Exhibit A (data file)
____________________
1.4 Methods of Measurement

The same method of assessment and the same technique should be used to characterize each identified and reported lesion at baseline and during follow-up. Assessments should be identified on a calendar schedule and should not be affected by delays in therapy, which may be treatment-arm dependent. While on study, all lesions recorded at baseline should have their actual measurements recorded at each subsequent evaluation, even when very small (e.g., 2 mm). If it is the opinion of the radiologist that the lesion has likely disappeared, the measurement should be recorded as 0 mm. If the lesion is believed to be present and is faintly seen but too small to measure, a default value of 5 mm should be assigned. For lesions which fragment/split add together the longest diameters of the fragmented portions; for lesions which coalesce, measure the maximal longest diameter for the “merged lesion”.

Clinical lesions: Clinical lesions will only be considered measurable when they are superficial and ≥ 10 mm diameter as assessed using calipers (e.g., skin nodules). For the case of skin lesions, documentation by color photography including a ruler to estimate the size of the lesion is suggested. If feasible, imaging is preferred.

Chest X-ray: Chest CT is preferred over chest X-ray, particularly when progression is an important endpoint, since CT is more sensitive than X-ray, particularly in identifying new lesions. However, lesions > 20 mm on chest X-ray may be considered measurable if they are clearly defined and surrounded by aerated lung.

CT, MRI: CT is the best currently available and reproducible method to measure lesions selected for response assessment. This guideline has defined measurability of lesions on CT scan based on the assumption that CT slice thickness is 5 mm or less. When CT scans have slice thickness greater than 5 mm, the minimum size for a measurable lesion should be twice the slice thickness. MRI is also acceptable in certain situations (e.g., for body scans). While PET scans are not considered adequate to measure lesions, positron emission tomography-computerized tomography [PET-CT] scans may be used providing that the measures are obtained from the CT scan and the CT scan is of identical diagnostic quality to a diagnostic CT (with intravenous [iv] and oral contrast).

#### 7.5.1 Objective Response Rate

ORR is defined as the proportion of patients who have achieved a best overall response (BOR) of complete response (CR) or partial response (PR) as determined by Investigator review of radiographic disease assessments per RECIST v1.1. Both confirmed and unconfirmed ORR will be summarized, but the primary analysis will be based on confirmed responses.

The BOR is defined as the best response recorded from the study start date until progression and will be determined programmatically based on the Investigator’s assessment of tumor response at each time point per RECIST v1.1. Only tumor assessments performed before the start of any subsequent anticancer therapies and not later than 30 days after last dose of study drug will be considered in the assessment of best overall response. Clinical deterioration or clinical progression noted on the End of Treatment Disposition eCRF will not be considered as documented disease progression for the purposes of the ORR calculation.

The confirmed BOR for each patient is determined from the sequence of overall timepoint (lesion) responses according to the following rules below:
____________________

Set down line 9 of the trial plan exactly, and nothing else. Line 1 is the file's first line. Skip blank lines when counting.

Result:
The confirmed BOR for each patient is determined from the sequence of overall timepoint (lesion) responses according to the following rules below: